(New York) -- Human Rights Watch called today for close coordination between the United States and the United Nations in creating a credible and effective tribunal to prosecute Khmer Rouge leaders. U.S. Ambassador for War Crimes David Scheffer was slated to meet with Cambodian officials this weekend.

"We welcome recent reports that Cambodian Prime Minister Hun Sen may be ready to return to discussions on a tribunal with international participation," said Sidney Jones, executive director of the Asia Division of Human Rights Watch. "But any discussion must be based on international principles and standards."

It is unclear whether a recent U.S. diplomatic initiative to break deadlocked U.N.-Cambodian negotiations upholds the minimum standards of justice the U.N. has insisted on in its discussions with the Cambodian government. Details of the U.N.-Cambodian negotiations have not been revealed.

Jones noted that the U.N. has already presented detailed proposals to the Cambodian government for a tribunal that meets international standards and is currently waiting for draft implementing legislation from the Cambodian government to that effect. "Any U.S. diplomatic initiative should support the groundwork laid by the U.N.," said Jones.

According to press reports, the United States has recently proposed that a "super majority" of judges be required for all judgments as a way of circumventing an impasse between the U.N. and the Cambodian government over whether international or Cambodian judges would predominate. In this formulation, Cambodian judges would be in the majority, but more than the number of Cambodian judges would be required for any decision, effectively giving foreign judges veto power. Other aspects of the U.S. plan reportedly call for U.N. monitoring of the tribunal, limiting the scope of prosecutions, and creating a special chamber within the existing Cambodian court system to try the Khmer Rouge. It remains unclear in the U.S. proposal who would appoint judges and prosecutors.

Human Rights Watch believes that the prosecutor and judges should all be approved by the United Nations secretary general. While a super majority voting system may be valuable, the token inclusion of international judges does not substitute for ensuring that the prosecutor and judges-- whether international or Cambodian-- are of the highest integrity, caliber and independence.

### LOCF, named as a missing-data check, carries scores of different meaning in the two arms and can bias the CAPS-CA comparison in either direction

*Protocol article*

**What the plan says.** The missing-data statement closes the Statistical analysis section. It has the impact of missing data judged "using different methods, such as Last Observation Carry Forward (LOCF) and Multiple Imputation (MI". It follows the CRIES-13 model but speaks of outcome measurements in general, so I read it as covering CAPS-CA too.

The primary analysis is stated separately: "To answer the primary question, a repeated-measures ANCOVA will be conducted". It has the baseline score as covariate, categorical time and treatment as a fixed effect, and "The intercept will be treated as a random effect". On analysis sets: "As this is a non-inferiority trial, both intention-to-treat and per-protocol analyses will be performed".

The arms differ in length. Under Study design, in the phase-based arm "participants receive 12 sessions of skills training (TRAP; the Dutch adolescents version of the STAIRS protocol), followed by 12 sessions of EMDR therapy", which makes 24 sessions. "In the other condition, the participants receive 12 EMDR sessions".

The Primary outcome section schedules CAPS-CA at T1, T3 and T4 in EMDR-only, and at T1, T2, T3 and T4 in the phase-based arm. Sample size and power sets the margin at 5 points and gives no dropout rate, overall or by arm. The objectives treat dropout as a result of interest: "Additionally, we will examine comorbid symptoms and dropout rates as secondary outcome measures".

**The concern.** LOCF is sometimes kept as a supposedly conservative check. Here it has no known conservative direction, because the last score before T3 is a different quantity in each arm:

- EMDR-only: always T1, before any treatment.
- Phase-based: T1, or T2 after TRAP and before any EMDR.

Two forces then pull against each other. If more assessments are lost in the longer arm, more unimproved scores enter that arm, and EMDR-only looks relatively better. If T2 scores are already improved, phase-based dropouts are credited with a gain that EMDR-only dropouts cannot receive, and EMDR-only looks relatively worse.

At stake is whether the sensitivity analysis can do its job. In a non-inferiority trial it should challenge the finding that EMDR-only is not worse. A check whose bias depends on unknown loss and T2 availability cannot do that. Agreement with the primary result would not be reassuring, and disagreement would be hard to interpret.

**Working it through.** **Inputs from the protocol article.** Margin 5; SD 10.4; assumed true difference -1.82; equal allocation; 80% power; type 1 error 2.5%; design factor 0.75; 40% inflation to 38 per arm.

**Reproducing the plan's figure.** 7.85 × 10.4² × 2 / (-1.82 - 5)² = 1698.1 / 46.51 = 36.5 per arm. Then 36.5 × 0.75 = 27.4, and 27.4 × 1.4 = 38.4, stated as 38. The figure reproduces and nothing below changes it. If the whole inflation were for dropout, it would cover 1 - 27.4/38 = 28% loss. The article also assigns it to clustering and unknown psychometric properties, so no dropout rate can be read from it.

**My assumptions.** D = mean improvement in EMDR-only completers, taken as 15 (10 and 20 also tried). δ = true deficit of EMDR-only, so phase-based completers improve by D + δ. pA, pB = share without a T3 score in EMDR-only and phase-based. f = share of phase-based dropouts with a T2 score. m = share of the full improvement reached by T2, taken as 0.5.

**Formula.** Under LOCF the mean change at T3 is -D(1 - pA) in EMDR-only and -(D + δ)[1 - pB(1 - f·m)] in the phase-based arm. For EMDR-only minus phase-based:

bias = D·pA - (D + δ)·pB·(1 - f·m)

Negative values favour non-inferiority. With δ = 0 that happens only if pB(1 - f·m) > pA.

In addition to ensuring the quality of the judges, Human Rights Watch urged that the parties to the negotiations should also ensure that no artificial limit be placed on the number of defendants, nor should anyone in the senior Khmer Rouge leadership be excluded from trial, in order to prevent political bias in prosecutions. Instead, jurisdiction should cover those responsible for the most serious crimes during the 1975-1979 period.

At the request of the Cambodian government, the U.N. has sent two groups of experts to Cambodia to evaluate options for bringing the Khmer Rouge to justice. In August the experts recommended to the Security Council that trials take place in Cambodia, with indictments prepared by international prosecutors and approved by a predominantly non-Cambodian panel of judges appointed by the Secretary-General. Until recently Hun Sen has rejected this formulation, calling for limited international participation in a tribunal within the Cambodian court system, with foreign judges in a minority.

"Unless the U.N. is in full control of the process, any tribunal would likely be subject to political manipulation," said Jones, noting that Cambodia's three leading legal aid organizations recently called for U.N. control over Khmer Rouge trials because the Cambodian judicial system is subject to pervasive political influence and lacks judicial impartiality.